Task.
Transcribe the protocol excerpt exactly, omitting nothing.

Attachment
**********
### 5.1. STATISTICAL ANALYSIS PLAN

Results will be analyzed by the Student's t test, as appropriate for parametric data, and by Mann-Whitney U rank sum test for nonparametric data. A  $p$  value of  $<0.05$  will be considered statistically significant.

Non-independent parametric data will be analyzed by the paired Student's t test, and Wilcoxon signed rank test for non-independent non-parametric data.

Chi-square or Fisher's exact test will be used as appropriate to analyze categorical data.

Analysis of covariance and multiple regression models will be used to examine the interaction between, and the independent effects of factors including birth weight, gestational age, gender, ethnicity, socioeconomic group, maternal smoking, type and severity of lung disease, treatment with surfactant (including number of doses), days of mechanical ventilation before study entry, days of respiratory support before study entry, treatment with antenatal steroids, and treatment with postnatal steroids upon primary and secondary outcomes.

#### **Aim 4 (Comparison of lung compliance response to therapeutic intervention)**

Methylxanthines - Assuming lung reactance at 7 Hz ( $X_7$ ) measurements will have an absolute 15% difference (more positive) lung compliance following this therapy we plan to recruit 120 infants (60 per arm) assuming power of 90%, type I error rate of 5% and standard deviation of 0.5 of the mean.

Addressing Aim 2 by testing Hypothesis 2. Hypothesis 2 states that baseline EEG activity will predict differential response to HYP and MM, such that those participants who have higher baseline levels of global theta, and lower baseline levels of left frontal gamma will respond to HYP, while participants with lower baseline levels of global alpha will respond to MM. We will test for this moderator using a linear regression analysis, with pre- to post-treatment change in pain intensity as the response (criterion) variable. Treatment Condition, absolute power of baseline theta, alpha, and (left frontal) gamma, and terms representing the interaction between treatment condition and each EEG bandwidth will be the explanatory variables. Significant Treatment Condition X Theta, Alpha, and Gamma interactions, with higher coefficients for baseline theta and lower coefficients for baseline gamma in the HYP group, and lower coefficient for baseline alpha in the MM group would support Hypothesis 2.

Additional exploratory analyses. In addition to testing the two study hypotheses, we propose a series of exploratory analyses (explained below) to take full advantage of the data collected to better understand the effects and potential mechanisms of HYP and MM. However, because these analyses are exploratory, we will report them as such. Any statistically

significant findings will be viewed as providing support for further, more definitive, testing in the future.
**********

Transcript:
### 5.1. STATISTICAL ANALYSIS PLAN

Results will be analyzed by the Student's t test, as appropriate for parametric data, and by Mann-Whitney U rank sum test for nonparametric data. A  $p$  value of  $<0.05$  will be considered statistically significant.

Non-independent parametric data will be analyzed by the paired Student's t test, and Wilcoxon signed rank test for non-independent non-parametric data.

Chi-square or Fisher's exact test will be used as appropriate to analyze categorical data.

Analysis of covariance and multiple regression models will be used to examine the interaction between, and the independent effects of factors including birth weight, gestational age, gender, ethnicity, socioeconomic group, maternal smoking, type and severity of lung disease, treatment with surfactant (including number of doses), days of mechanical ventilation before study entry, days of respiratory support before study entry, treatment with antenatal steroids, and treatment with postnatal steroids upon primary and secondary outcomes.

#### **Aim 4 (Comparison of lung compliance response to therapeutic intervention)**

Methylxanthines - Assuming lung reactance at 7 Hz ( $X_7$ ) measurements will have an absolute 15% difference (more positive) lung compliance following this therapy we plan to recruit 120 infants (60 per arm) assuming power of 90%, type I error rate of 5% and standard deviation of 0.5 of the mean.

Addressing Aim 2 by testing Hypothesis 2. Hypothesis 2 states that baseline EEG activity will predict differential response to HYP and MM, such that those participants who have higher baseline levels of global theta, and lower baseline levels of left frontal gamma will respond to HYP, while participants with lower baseline levels of global alpha will respond to MM. We will test for this moderator using a linear regression analysis, with pre- to post-treatment change in pain intensity as the response (criterion) variable. Treatment Condition, absolute power of baseline theta, alpha, and (left frontal) gamma, and terms representing the interaction between treatment condition and each EEG bandwidth will be the explanatory variables. Significant Treatment Condition X Theta, Alpha, and Gamma interactions, with higher coefficients for baseline theta and lower coefficients for baseline gamma in the HYP group, and lower coefficient for baseline alpha in the MM group would support Hypothesis 2.

Additional exploratory analyses. In addition to testing the two study hypotheses, we propose a series of exploratory analyses (explained below) to take full advantage of the data collected to better understand the effects and potential mechanisms of HYP and MM. However, because these analyses are exploratory, we will report them as such. Any statistically

significant findings will be viewed as providing support for further, more definitive, testing in the future.